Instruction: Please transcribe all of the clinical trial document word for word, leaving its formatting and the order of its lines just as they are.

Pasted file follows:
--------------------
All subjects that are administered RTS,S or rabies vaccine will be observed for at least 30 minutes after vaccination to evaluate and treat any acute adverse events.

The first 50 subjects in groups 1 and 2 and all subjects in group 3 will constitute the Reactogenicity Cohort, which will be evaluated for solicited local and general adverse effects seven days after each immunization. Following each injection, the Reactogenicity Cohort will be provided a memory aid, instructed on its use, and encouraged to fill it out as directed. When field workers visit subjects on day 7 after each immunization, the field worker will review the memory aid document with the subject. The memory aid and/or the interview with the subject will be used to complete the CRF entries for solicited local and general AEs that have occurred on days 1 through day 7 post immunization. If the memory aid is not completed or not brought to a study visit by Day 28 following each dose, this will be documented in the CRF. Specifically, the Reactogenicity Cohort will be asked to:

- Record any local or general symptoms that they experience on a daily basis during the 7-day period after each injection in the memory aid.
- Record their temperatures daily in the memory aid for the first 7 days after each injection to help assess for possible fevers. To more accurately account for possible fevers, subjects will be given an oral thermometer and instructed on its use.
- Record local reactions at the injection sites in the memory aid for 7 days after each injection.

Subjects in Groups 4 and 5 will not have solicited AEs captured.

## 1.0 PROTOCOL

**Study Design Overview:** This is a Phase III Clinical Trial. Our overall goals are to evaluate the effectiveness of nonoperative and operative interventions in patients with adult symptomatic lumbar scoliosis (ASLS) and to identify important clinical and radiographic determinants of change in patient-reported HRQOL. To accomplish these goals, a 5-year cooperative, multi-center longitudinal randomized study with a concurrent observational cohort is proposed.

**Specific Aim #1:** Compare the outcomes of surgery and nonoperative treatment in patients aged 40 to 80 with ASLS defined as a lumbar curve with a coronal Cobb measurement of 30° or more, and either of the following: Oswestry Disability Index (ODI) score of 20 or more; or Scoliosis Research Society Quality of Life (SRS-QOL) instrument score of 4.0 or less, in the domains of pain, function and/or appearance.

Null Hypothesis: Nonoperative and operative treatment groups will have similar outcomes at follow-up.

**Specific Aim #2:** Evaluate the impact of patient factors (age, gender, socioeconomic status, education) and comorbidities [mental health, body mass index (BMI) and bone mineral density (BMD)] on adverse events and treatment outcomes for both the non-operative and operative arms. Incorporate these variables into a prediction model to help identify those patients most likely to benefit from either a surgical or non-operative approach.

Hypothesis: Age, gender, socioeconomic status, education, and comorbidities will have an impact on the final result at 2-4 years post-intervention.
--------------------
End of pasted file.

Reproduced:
All subjects that are administered RTS,S or rabies vaccine will be observed for at least 30 minutes after vaccination to evaluate and treat any acute adverse events.

The first 50 subjects in groups 1 and 2 and all subjects in group 3 will constitute the Reactogenicity Cohort, which will be evaluated for solicited local and general adverse effects seven days after each immunization. Following each injection, the Reactogenicity Cohort will be provided a memory aid, instructed on its use, and encouraged to fill it out as directed. When field workers visit subjects on day 7 after each immunization, the field worker will review the memory aid document with the subject. The memory aid and/or the interview with the subject will be used to complete the CRF entries for solicited local and general AEs that have occurred on days 1 through day 7 post immunization. If the memory aid is not completed or not brought to a study visit by Day 28 following each dose, this will be documented in the CRF. Specifically, the Reactogenicity Cohort will be asked to:

- Record any local or general symptoms that they experience on a daily basis during the 7-day period after each injection in the memory aid.
- Record their temperatures daily in the memory aid for the first 7 days after each injection to help assess for possible fevers. To more accurately account for possible fevers, subjects will be given an oral thermometer and instructed on its use.
- Record local reactions at the injection sites in the memory aid for 7 days after each injection.

Subjects in Groups 4 and 5 will not have solicited AEs captured.

## 1.0 PROTOCOL

**Study Design Overview:** This is a Phase III Clinical Trial. Our overall goals are to evaluate the effectiveness of nonoperative and operative interventions in patients with adult symptomatic lumbar scoliosis (ASLS) and to identify important clinical and radiographic determinants of change in patient-reported HRQOL. To accomplish these goals, a 5-year cooperative, multi-center longitudinal randomized study with a concurrent observational cohort is proposed.

**Specific Aim #1:** Compare the outcomes of surgery and nonoperative treatment in patients aged 40 to 80 with ASLS defined as a lumbar curve with a coronal Cobb measurement of 30° or more, and either of the following: Oswestry Disability Index (ODI) score of 20 or more; or Scoliosis Research Society Quality of Life (SRS-QOL) instrument score of 4.0 or less, in the domains of pain, function and/or appearance.

Null Hypothesis: Nonoperative and operative treatment groups will have similar outcomes at follow-up.

**Specific Aim #2:** Evaluate the impact of patient factors (age, gender, socioeconomic status, education) and comorbidities [mental health, body mass index (BMI) and bone mineral density (BMD)] on adverse events and treatment outcomes for both the non-operative and operative arms. Incorporate these variables into a prediction model to help identify those patients most likely to benefit from either a surgical or non-operative approach.

Hypothesis: Age, gender, socioeconomic status, education, and comorbidities will have an impact on the final result at 2-4 years post-intervention.